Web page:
Austrian artillery units before the Napoleonic Wars were held in high regard by the other nations of the world and were often thought of as the best artillery units. Men volunteered for the artillery units of Austria and were not recruited, all the rank and file were able to read and write in German. Enlistments were for 14 years in the artillery, while a member of the Austrian infantry was enlisted for only 6 years.
Several French generals including Massena admired the Austrian artillery and its professionalism, and the Austrians had both gunpowder and ammunition of higher quality than that of the other nations. However, while the Austrian artillery units were extremely professional and benefited from higher quality supplies the French and many other nations artillery had a larger calibre and further reach than the Austrian weapons.
The accuracy of Austrian artillery far appeared to be superior to that of the other major nations. At the Battle of Leipzig in 1813 a duel occurred between 12 Austrian guns and 21 Saxon and French guns near Paunsdorf. After 30 minutes of fire and despite being outnumbered almost 2 to 1 the Austrian gunners had lost six of their guns while the Saxons and French had lost seven.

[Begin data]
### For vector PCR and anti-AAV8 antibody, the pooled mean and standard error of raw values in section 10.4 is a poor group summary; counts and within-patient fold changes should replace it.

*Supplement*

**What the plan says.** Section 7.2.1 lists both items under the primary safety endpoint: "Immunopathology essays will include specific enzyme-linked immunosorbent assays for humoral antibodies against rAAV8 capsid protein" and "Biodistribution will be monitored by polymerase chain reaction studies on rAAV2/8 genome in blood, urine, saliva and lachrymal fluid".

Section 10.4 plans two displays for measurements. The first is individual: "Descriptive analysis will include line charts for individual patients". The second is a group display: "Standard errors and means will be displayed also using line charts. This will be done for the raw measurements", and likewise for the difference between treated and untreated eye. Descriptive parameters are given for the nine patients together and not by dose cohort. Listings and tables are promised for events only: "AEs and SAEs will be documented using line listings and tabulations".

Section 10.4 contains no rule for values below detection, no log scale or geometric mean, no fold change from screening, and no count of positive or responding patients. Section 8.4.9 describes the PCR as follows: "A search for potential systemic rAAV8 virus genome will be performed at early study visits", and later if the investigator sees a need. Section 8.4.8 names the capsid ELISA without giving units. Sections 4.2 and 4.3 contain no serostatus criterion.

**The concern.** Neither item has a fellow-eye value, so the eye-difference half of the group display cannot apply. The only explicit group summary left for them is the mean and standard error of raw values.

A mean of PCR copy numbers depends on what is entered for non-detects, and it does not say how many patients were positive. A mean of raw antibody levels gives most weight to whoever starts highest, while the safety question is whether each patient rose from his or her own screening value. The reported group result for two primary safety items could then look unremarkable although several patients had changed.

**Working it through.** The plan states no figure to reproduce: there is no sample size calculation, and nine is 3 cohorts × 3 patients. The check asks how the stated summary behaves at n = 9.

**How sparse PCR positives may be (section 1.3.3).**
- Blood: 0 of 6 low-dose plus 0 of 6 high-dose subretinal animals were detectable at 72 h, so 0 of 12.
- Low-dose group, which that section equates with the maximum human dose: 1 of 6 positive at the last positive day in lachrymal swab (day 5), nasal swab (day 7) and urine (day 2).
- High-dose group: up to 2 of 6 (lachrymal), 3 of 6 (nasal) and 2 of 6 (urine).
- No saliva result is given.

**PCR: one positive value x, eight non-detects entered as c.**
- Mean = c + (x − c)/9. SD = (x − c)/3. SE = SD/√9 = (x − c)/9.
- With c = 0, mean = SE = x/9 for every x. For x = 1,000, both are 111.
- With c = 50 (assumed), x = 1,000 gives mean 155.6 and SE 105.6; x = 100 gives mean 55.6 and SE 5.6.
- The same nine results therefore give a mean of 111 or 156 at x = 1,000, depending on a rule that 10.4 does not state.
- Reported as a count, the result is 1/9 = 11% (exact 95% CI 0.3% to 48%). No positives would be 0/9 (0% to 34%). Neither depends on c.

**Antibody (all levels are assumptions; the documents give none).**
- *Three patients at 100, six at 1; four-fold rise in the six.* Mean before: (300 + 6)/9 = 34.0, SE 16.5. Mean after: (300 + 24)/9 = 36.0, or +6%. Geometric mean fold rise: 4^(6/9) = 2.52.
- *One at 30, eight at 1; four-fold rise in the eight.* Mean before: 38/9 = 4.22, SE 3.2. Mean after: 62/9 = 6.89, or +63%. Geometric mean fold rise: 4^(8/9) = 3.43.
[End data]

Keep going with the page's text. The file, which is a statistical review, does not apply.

www.napoleonguide.com has a very handy table showing the different ranges of the Napoleonic guns of each nation at the time. I’ve summarised this below into the 1/5300 basic scale for Clausewitz.
|Weapon||Maximum Range||Effective Range|
|3 Pounder Cannon||16 cm||8 cm|
|6 Pounder Cannon||17 cm||9 cm|
|12 Pounder Cannon||21 cm||12 cm|
|7 Pounder Howitzer||23 cm||12 cm|
Artillery – When in melee this unit halves its combat dice.
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